Looking For The Right Memory Care Facility For Your Parent? Start Your Evaluation In The Entrance Hall

Are you looking for the right memory care facility for one of your parents? Have you visited several options, but aren't quite sure how to tell which will best serve the needs of your loved one? A good place to start your evaluation is in the entrance hall of a facility by looking for the below 4 things.

Color On The Walls

When memory recall is a problem, it can be confusing and frustrating to be faced with a hall that offers only a long stretch of plain white walls. Likewise, it can be overwhelming for a person with memory loss to encounter walls painted in excessively loud, bold colors or patterns.

As soon as you walk into a memory care facility that you are considering for your loved one, look for walls that are painted in mid-tone colors. Mid-tone colors make a memory care facility more comfortable and less institutional-like without being so busy that they distract and confuse memory loss sufferers.

Proper Signage

You will undoubtedly notice a few signs as you walk down the entrance hall of a memory care facility. These signs offer great clues as to how well the establishment caters to memory loss patients. Signage for persons with memory loss should be kept to a bare minimum. If there is a room off the hall that shouldn't be used by the patients at a memory care facility, such as the laundry room or a storage closet, then there should be no signs pointing to those doors.

Furthermore, the font color on signs in a memory care facility should contrast with the color of the walls, and the signs should be posted at eye-level so they're easily noticeable. 

Distinguished Rooms

As memory care patients walk down the hall of a memory care facility, they should be able to easily locate and recognize the rooms they seek as they pass by them. If every room looks the same, this can be a challenge. 

As you walk down the hall of the facility you're considering for your parent, take a peek in the rooms as you pass by. Each one should have its own theme or color scheme so that the patients at that facility can associate the look of the rooms with their intended use. For example, patients' bedrooms should have photos or artwork that is personally appealing to them on the walls to help the patients recognize that they're entering their own personal space.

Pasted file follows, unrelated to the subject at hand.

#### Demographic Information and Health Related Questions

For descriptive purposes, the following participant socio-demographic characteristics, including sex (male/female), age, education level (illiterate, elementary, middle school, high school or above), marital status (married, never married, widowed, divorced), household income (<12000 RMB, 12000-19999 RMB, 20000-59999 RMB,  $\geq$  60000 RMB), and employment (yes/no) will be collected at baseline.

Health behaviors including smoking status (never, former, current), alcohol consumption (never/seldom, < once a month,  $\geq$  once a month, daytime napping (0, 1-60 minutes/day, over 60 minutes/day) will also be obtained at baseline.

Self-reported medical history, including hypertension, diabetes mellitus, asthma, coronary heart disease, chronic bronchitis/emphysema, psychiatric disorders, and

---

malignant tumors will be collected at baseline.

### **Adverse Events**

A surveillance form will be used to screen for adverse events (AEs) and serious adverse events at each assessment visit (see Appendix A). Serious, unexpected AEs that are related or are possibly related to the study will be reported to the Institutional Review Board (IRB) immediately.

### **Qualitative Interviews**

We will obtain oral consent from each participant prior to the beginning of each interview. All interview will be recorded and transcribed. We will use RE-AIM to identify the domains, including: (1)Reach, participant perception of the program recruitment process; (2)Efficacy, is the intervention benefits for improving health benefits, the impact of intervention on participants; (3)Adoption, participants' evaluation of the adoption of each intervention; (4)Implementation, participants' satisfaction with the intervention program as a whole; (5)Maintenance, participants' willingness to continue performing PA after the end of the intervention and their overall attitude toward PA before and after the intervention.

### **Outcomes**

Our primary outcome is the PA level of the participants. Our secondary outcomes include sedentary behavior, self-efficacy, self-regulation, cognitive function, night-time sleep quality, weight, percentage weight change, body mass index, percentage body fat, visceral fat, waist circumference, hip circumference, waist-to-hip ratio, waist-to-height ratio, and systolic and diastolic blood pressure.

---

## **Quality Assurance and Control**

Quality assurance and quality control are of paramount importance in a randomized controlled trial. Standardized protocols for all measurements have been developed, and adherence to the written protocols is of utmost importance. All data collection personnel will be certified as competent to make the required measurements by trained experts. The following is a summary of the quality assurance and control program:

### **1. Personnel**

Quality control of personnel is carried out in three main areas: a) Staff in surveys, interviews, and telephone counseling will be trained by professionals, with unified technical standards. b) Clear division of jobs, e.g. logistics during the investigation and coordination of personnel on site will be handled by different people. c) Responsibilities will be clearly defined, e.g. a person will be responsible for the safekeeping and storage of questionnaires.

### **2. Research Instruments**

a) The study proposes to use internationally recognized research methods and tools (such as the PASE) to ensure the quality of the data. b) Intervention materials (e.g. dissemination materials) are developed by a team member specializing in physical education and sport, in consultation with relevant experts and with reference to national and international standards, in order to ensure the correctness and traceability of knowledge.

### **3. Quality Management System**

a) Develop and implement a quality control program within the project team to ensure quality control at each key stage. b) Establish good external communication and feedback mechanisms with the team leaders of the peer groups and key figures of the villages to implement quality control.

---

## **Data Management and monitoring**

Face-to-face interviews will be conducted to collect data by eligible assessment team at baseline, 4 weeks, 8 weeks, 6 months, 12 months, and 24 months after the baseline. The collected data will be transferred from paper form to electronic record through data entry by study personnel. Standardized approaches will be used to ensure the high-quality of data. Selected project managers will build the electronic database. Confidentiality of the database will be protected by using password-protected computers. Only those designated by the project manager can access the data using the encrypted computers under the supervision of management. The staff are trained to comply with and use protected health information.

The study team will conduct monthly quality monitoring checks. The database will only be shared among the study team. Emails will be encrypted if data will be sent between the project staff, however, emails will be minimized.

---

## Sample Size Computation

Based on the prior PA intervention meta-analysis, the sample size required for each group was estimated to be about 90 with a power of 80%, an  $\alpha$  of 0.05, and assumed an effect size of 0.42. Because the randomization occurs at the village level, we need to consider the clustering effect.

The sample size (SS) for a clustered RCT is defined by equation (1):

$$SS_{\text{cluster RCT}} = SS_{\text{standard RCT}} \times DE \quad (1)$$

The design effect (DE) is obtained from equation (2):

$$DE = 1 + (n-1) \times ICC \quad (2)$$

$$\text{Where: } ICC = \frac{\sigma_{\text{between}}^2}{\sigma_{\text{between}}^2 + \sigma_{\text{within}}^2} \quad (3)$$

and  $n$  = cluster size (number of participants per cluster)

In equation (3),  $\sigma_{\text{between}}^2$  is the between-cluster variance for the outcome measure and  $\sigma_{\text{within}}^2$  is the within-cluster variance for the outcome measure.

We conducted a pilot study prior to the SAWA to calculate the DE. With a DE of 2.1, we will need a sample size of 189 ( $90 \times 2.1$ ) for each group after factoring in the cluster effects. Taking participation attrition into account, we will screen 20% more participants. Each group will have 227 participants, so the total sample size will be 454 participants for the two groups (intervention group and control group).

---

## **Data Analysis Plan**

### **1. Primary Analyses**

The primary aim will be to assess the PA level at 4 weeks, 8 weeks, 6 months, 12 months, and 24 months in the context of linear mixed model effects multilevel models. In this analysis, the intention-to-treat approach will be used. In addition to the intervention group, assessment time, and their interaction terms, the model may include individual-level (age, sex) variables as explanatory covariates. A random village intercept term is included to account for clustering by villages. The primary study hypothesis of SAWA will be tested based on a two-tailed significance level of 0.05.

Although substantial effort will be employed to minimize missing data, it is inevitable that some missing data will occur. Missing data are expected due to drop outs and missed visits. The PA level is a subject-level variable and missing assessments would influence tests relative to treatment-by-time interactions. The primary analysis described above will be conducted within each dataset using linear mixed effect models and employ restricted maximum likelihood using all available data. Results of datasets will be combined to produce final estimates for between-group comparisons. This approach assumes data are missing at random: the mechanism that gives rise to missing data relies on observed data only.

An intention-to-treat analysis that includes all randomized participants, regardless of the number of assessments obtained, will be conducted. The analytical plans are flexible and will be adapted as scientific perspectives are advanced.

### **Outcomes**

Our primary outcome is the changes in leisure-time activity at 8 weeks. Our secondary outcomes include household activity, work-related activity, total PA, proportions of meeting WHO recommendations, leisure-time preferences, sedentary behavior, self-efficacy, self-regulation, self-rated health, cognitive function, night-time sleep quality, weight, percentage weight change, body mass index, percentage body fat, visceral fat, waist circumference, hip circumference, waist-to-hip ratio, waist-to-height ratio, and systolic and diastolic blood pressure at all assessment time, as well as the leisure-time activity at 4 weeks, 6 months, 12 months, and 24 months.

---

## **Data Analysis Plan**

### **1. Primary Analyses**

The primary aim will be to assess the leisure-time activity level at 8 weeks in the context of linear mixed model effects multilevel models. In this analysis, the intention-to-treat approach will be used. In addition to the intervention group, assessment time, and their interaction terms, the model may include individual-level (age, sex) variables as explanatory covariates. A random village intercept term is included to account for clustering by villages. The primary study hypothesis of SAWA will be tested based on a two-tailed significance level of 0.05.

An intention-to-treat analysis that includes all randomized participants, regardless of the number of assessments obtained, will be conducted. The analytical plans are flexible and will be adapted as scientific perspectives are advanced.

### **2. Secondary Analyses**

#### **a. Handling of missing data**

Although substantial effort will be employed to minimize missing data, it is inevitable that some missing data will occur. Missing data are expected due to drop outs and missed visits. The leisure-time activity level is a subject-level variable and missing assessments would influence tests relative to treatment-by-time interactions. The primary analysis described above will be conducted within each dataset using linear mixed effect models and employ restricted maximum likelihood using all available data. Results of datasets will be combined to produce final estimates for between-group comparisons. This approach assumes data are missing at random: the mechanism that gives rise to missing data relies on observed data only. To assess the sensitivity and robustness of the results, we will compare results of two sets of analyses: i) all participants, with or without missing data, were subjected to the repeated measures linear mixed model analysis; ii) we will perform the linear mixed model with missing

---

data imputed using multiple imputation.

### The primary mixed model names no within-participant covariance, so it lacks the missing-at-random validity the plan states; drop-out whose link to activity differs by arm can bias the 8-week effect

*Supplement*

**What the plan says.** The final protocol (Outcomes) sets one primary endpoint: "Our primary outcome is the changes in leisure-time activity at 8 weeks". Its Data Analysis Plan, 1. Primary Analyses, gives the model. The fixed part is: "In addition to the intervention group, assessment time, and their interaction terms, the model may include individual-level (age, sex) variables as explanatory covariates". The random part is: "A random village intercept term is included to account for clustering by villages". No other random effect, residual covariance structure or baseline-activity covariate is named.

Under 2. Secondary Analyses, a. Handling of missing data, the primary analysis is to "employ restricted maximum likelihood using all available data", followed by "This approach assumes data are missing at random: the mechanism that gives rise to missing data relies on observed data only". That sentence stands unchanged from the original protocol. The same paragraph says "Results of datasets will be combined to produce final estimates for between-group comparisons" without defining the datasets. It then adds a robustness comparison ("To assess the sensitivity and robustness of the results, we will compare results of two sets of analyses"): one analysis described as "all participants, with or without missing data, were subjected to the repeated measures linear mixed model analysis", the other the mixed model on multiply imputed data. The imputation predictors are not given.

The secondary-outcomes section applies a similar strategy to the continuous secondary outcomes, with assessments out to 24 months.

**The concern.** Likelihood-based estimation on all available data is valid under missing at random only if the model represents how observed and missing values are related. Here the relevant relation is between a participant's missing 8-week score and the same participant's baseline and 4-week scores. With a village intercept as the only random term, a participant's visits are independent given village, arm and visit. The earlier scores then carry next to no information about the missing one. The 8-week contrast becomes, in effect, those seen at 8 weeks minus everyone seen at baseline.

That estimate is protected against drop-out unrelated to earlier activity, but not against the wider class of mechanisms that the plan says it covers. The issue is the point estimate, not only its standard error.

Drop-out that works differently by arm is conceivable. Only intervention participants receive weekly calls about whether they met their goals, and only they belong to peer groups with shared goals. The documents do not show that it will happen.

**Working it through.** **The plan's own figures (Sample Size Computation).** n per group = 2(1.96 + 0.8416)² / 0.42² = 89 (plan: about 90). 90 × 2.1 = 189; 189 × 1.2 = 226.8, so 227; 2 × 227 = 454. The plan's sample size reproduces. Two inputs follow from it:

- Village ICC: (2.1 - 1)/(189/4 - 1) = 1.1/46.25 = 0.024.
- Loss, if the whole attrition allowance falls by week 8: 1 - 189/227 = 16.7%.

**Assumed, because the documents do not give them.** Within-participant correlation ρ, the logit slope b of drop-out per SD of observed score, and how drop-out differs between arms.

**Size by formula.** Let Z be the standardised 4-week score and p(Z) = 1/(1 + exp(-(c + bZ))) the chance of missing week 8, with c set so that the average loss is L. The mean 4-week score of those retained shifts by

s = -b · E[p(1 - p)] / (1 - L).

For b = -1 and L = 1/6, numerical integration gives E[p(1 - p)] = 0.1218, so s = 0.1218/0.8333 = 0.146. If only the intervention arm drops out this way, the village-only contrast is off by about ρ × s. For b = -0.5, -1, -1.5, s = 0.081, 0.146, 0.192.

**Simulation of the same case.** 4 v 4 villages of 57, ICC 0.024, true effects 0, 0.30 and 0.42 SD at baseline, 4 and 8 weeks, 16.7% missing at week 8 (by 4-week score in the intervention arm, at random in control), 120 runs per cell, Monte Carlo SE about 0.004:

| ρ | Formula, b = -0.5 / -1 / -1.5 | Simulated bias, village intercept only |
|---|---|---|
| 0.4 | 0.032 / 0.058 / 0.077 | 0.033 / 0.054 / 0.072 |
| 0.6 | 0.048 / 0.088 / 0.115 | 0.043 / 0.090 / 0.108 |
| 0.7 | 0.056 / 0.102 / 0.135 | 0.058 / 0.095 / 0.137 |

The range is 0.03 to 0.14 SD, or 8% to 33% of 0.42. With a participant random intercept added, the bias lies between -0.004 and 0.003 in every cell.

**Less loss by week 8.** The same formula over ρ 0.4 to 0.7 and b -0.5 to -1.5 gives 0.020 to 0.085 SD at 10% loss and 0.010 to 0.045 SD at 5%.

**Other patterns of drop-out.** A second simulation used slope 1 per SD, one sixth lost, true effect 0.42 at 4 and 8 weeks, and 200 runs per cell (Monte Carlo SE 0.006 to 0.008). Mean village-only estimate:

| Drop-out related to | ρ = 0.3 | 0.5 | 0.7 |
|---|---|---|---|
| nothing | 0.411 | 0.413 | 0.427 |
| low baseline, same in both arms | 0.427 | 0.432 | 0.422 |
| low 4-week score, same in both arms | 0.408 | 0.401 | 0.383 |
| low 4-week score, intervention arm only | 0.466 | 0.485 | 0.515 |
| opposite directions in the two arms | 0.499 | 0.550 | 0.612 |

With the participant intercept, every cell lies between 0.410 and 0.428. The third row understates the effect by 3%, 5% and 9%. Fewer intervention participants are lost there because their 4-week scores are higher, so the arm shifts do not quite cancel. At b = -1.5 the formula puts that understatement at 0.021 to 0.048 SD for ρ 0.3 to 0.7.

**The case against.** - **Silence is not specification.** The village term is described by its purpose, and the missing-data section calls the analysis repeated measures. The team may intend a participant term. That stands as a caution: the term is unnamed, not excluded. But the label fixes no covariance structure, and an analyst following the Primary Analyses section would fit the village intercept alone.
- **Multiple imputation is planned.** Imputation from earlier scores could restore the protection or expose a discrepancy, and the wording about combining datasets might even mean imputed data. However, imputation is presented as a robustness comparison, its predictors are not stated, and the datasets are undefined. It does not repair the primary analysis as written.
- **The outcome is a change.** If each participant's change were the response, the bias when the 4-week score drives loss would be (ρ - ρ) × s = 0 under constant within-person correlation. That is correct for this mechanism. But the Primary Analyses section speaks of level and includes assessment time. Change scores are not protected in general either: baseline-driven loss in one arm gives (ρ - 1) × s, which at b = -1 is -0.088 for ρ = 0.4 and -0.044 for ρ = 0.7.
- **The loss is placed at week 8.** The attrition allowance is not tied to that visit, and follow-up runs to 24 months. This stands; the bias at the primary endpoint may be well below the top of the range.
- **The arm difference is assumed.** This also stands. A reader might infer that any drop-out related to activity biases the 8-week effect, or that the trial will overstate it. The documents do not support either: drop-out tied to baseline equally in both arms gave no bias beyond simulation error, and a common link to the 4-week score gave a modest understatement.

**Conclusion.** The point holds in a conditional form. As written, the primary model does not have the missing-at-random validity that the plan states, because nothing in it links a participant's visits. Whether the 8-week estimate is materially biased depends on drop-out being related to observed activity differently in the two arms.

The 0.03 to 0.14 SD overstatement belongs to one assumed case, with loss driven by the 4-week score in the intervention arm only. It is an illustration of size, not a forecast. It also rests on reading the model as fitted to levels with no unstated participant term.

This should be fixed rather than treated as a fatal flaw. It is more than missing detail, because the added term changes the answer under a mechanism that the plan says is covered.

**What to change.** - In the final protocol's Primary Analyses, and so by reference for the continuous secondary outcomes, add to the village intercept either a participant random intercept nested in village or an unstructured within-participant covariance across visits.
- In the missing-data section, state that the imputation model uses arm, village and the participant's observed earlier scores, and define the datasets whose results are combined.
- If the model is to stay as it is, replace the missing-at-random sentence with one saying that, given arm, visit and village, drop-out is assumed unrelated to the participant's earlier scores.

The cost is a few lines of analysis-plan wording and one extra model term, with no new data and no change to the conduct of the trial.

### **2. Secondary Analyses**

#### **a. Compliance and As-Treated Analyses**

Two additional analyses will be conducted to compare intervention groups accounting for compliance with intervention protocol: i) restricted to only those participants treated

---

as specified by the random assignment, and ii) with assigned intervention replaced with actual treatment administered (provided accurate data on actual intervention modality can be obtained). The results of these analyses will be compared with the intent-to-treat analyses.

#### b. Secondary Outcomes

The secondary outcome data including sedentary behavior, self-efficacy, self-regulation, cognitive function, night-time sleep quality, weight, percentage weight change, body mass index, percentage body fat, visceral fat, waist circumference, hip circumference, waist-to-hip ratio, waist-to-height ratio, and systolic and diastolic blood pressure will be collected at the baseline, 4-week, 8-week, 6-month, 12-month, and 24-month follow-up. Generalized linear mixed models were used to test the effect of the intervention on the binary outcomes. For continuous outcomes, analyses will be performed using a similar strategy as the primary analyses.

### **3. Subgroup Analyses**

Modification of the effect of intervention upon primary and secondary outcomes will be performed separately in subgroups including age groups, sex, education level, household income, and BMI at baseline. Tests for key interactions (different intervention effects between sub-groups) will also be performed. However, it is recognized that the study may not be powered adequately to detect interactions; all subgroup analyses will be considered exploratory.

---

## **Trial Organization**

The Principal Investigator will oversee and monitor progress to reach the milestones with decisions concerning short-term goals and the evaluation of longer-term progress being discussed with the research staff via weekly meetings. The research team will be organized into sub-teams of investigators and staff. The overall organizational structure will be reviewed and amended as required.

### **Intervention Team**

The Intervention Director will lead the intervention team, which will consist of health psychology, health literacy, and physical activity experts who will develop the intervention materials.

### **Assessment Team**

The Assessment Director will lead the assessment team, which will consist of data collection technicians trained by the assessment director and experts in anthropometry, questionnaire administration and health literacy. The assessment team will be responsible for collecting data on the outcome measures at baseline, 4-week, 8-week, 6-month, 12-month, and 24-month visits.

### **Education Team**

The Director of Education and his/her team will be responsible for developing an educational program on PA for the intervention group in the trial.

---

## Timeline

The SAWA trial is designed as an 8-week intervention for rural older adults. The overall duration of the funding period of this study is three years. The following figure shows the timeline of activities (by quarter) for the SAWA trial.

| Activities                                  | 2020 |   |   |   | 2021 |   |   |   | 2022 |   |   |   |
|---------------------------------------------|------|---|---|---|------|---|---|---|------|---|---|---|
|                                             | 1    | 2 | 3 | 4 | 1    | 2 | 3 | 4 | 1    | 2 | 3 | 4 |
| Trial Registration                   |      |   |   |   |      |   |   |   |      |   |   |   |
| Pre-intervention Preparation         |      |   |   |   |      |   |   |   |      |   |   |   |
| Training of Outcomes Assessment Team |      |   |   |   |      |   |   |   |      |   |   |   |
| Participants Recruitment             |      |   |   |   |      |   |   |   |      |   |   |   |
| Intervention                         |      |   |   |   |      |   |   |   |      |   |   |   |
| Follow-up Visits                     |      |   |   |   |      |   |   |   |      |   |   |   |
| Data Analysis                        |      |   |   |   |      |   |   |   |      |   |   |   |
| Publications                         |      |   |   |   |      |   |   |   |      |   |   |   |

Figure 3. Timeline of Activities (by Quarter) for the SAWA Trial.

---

Camouflaged Exit Doors

Many memory loss patients exhibit wandering behavior, so having clearly labeled exit doors in a memory care facility could lead to dangerous situations for your loved one. As you walk through the entrance hall of a facility you're considering placing your parent in, turn around and look at the door. The door should blend in with its surroundings. The doorknob should be painted the same color as the door or be concealed behind a cloth barrier. 

Some memory care facilities may place locks on their exit doors -- do not be alarmed if you see this. International Building Code dictates that all staff must carry keys or know the codes to unlock the exit doors and the doors must unlock automatically with the facility's fire detection system. Proper memory care facilities must balance the risk of keeping their patients safe in the event of a structural fire and protecting their patients from dangerous situations that might occur should they exit the facility on their own accord.

It can be difficult to evaluate a memory care facility to see if it's right for your loved one, but it's easier if you know what to look for. If, upon entering a memory care unit's main hall you notice the above four things, it will likely be a safe and comfortable place for your parent to receive care.